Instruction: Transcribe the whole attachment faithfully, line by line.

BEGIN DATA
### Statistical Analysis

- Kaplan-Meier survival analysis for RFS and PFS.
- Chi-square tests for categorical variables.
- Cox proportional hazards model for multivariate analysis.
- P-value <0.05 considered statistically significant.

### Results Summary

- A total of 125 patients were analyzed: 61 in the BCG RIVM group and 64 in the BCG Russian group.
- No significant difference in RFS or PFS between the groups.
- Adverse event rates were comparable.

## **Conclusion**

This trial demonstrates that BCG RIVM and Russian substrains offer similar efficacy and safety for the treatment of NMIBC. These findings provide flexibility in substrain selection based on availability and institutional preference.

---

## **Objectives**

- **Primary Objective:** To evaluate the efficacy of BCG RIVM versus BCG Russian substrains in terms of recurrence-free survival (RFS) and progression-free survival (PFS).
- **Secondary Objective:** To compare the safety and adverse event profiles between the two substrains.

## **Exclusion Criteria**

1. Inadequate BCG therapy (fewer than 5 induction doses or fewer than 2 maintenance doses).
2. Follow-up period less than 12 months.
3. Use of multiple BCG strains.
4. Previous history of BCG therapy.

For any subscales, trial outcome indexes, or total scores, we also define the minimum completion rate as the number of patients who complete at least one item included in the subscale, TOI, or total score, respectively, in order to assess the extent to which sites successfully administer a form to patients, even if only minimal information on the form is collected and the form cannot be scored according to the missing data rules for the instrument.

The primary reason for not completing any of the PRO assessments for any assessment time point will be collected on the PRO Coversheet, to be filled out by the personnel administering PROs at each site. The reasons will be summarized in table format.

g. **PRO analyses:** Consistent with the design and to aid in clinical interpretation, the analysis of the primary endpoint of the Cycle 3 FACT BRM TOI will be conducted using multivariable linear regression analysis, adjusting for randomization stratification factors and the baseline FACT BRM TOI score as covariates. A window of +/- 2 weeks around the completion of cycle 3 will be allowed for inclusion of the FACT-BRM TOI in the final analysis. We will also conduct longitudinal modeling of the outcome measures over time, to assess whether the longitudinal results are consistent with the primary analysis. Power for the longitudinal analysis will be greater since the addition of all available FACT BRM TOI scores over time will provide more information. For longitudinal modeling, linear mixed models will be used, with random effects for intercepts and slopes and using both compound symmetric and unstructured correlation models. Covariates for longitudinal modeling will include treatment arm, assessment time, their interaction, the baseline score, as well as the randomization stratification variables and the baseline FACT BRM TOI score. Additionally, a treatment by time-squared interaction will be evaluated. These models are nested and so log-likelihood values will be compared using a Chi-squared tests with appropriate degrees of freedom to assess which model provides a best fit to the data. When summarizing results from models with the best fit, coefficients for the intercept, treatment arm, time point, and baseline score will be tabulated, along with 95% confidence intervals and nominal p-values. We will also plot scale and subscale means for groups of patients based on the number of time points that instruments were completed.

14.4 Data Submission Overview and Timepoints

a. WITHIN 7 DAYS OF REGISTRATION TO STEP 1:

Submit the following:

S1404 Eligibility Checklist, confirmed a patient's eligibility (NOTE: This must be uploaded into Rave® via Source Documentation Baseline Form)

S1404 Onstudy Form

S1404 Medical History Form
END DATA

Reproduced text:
### Statistical Analysis

- Kaplan-Meier survival analysis for RFS and PFS.
- Chi-square tests for categorical variables.
- Cox proportional hazards model for multivariate analysis.
- P-value <0.05 considered statistically significant.

### Results Summary

- A total of 125 patients were analyzed: 61 in the BCG RIVM group and 64 in the BCG Russian group.
- No significant difference in RFS or PFS between the groups.
- Adverse event rates were comparable.

## **Conclusion**

This trial demonstrates that BCG RIVM and Russian substrains offer similar efficacy and safety for the treatment of NMIBC. These findings provide flexibility in substrain selection based on availability and institutional preference.

---

## **Objectives**

- **Primary Objective:** To evaluate the efficacy of BCG RIVM versus BCG Russian substrains in terms of recurrence-free survival (RFS) and progression-free survival (PFS).
- **Secondary Objective:** To compare the safety and adverse event profiles between the two substrains.

## **Exclusion Criteria**

1. Inadequate BCG therapy (fewer than 5 induction doses or fewer than 2 maintenance doses).
2. Follow-up period less than 12 months.
3. Use of multiple BCG strains.
4. Previous history of BCG therapy.

For any subscales, trial outcome indexes, or total scores, we also define the minimum completion rate as the number of patients who complete at least one item included in the subscale, TOI, or total score, respectively, in order to assess the extent to which sites successfully administer a form to patients, even if only minimal information on the form is collected and the form cannot be scored according to the missing data rules for the instrument.

The primary reason for not completing any of the PRO assessments for any assessment time point will be collected on the PRO Coversheet, to be filled out by the personnel administering PROs at each site. The reasons will be summarized in table format.

g. **PRO analyses:** Consistent with the design and to aid in clinical interpretation, the analysis of the primary endpoint of the Cycle 3 FACT BRM TOI will be conducted using multivariable linear regression analysis, adjusting for randomization stratification factors and the baseline FACT BRM TOI score as covariates. A window of +/- 2 weeks around the completion of cycle 3 will be allowed for inclusion of the FACT-BRM TOI in the final analysis. We will also conduct longitudinal modeling of the outcome measures over time, to assess whether the longitudinal results are consistent with the primary analysis. Power for the longitudinal analysis will be greater since the addition of all available FACT BRM TOI scores over time will provide more information. For longitudinal modeling, linear mixed models will be used, with random effects for intercepts and slopes and using both compound symmetric and unstructured correlation models. Covariates for longitudinal modeling will include treatment arm, assessment time, their interaction, the baseline score, as well as the randomization stratification variables and the baseline FACT BRM TOI score. Additionally, a treatment by time-squared interaction will be evaluated. These models are nested and so log-likelihood values will be compared using a Chi-squared tests with appropriate degrees of freedom to assess which model provides a best fit to the data. When summarizing results from models with the best fit, coefficients for the intercept, treatment arm, time point, and baseline score will be tabulated, along with 95% confidence intervals and nominal p-values. We will also plot scale and subscale means for groups of patients based on the number of time points that instruments were completed.

14.4 Data Submission Overview and Timepoints

a. WITHIN 7 DAYS OF REGISTRATION TO STEP 1:

Submit the following:

S1404 Eligibility Checklist, confirmed a patient's eligibility (NOTE: This must be uploaded into Rave® via Source Documentation Baseline Form)

S1404 Onstudy Form

S1404 Medical History Form